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Angelique Kidjo to Bring Both Music and Message to Reichhold Saturday

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Jan. 12, 2007 — The truth has set her free; and because she is free, Angelique Kidjo sings with remarkable power and grace. She and her band will share both message and music at the Reichhold Center for the Arts this Saturday at 8 p.m.
“We will be five on stage, but we sound like 10,” was all she hinted about the concert. Kidjo spoke Friday in a news conference at Marriott Frenchman's Reef.
One of the few true African divas to have earned international acclaim, Kidjo is extremely excited about performing on the island because of the rich and diverse musical cultures here. Fluent in five languages, Kidjo uses styles from around the world — African, Latin, Caribbean, jazz, funk and rock — to forge a unique sound all her own. “Music for me is a language, a universal language that we all speak. It doesn’t matter — jazz, funk, Brazilian music, Caribbean, whatever you call the music — it has to deal with humanity and we evolve. Music draws itself from living people and it evolves. I never question my inspiration, I never try to dilute it and I never try to compromise it. It comes the way it comes. The truth stays there. If it’s not the truth I’m not singing it.”
After beginning to sing publicly at age six in the West African nation of Benin, Kidjo has evolved into an inspirational and riveting performer who uses her voice to advance many social causes. Although she decided not to become a human rights lawyer, Kidjo works actively with many human rights organizations, including Oxfam, Amnesty International, UNICEF, and Keep a Child Alive. Her work for small-arms control, in combating malaria and for the city of New Orleans has set her apart as an artist whose work reaches far beyond the stage or studio.
Kidjo was in a New York City studio with Peter Gabriel on Wednesday and at UVI Thursday for a forum at which she talked extensively about her worldviews and her long career. “The truth of the spirit is colorless, it goes everywhere, and that truth is something you never have to compromise. An artist has a responsibility because you are a part of people’s lives. You have to always try to find harmony.”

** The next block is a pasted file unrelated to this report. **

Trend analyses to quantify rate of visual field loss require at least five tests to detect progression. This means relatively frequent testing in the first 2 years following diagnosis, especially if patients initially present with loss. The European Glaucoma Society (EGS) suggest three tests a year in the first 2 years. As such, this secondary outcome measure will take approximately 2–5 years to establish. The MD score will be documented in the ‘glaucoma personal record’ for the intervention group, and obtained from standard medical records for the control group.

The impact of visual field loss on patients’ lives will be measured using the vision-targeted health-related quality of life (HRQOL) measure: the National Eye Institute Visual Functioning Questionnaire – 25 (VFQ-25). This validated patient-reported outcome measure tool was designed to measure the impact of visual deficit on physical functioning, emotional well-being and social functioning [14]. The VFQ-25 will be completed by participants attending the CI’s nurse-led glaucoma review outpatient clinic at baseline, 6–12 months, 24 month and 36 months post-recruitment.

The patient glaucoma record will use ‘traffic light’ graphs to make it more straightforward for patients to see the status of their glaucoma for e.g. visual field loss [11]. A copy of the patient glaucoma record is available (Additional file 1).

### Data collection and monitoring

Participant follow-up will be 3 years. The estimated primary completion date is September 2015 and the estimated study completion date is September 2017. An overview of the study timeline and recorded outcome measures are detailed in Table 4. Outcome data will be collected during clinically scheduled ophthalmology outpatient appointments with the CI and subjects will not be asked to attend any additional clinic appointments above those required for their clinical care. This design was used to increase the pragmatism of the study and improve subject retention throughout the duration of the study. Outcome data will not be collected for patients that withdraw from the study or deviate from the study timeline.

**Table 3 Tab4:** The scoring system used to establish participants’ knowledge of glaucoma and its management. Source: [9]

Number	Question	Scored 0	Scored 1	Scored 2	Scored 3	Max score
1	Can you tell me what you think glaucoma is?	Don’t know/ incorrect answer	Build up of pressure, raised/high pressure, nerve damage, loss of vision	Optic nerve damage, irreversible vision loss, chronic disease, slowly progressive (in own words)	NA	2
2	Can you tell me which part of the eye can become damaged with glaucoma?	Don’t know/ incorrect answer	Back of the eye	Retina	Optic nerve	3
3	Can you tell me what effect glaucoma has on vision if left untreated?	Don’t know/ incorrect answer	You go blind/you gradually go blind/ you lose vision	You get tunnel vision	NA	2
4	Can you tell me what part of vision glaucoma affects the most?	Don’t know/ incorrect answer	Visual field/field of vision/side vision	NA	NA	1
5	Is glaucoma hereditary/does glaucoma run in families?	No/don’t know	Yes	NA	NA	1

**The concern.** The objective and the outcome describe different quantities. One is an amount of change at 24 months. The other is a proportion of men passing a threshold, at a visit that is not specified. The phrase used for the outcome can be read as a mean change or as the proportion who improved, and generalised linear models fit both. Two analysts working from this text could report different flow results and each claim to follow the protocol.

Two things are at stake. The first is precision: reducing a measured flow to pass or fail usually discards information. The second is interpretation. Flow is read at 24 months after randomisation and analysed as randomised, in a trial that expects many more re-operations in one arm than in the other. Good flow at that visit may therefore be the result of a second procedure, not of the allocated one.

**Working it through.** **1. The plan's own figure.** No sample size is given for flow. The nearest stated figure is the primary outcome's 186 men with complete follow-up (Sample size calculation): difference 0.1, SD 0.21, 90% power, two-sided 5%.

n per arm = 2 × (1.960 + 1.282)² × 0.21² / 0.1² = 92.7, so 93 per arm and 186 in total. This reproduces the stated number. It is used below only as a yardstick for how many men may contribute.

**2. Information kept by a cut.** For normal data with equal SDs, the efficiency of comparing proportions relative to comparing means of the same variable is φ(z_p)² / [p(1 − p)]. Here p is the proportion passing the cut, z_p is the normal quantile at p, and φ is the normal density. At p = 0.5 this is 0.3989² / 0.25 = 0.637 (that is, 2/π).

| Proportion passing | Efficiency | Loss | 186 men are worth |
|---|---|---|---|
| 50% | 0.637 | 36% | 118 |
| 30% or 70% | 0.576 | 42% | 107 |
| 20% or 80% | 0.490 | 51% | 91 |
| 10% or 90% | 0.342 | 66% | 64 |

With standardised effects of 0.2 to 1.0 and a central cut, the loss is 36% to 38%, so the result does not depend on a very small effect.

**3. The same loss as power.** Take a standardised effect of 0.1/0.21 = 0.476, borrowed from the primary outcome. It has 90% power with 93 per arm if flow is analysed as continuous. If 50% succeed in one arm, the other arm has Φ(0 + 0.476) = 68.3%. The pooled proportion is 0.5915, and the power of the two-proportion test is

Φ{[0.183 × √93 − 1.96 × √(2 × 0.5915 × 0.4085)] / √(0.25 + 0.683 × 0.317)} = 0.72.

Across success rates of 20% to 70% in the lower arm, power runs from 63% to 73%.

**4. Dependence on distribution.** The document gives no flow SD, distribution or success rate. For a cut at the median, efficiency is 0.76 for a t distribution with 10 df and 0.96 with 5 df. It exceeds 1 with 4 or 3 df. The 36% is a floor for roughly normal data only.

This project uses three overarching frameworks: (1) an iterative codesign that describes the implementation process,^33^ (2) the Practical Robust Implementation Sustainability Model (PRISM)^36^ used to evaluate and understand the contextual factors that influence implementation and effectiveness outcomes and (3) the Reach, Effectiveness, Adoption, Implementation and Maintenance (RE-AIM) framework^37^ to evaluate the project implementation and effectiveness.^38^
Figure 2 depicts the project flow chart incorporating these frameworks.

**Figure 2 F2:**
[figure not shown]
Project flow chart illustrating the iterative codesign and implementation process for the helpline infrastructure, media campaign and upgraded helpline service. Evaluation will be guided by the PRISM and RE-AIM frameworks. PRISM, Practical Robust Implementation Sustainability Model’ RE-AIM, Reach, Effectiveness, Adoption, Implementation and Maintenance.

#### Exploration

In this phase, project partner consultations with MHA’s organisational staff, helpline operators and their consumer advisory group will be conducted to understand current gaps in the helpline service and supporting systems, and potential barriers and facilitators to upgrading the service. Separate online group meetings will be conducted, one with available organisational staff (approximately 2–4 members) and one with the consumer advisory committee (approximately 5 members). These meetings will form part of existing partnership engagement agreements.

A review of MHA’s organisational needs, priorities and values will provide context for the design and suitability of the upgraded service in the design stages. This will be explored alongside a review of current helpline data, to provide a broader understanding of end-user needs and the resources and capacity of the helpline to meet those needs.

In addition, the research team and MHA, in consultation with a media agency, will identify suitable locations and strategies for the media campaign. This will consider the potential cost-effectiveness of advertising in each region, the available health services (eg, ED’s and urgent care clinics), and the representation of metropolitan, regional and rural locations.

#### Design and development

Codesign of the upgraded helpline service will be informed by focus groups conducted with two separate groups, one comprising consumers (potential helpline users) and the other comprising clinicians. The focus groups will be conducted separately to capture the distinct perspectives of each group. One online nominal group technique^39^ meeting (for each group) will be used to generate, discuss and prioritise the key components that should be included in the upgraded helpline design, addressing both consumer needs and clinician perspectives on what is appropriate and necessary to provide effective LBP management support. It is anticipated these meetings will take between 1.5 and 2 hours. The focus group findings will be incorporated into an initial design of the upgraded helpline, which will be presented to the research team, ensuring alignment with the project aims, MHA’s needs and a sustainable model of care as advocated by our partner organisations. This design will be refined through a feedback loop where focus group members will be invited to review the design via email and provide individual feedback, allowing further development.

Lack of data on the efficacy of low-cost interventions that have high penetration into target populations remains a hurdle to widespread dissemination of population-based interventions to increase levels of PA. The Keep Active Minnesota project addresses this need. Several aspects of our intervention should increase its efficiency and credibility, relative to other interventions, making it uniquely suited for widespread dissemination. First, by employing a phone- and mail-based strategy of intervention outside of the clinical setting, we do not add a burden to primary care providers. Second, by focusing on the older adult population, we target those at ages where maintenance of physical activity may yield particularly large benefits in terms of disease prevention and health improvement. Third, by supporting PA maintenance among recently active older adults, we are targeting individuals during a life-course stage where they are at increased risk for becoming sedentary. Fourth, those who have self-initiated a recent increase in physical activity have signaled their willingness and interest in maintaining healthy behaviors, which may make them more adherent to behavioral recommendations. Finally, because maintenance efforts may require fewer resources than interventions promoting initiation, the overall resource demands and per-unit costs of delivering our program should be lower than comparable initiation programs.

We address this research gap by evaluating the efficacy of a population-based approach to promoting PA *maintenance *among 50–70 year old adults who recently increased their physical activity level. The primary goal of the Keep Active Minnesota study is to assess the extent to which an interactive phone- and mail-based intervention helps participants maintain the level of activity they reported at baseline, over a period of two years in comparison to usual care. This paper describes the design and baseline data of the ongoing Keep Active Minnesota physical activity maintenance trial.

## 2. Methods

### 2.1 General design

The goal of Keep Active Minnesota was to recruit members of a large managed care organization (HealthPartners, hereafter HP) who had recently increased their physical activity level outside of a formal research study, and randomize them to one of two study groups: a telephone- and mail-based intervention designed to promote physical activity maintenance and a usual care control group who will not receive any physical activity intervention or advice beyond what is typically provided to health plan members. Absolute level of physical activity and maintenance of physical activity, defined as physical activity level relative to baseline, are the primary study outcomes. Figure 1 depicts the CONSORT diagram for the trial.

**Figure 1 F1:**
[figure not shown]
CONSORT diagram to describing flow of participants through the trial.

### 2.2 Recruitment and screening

In addition to working with Gabriel, Kidjo has worked with Alicia Keyes, jazz great Herbie Hancock and guitarist Carlos Santana. Her music is featured in the current film Blood Diamond.
Kidjo, who feels strongly that music transcends our differences, has rare insight into the roots of modern music, which can be found in the traditional music of Africa, “Music is the best example of how linked we all are together. My [album] trilogy of Oremi, Black Ivory Soul and Oyaya! demonstrates that the sound of Africa is still in the music we all listen to today. Pop music or rock and roll would never sound the way it does without the blues, and the blues came from Africa in peoples’ memories.”
Kidjo said her long discography often makes it difficult to decide what to play. “It gets worse year after year to put a repertoire together," she said, "because there are so many songs, but it will be a blend of pretty much everything. I am not Madonna, surrounded by bodyguards; if you want to dance, get up and dance!”
Kidjo’s visit to Reichhold Center is sponsored by First Bank, First Insurance, Marriott Frenchman’s Reef Resort, Tropical Shipping, Theodore Tunick Insurance Company and the V.I. Council for the Arts.
Tickets are available at Modern Music, Parrot Fish, UVI Bookstore, V.I. Bridal & Tuxedo and the Reichhold Center Box Office at 693-1559.
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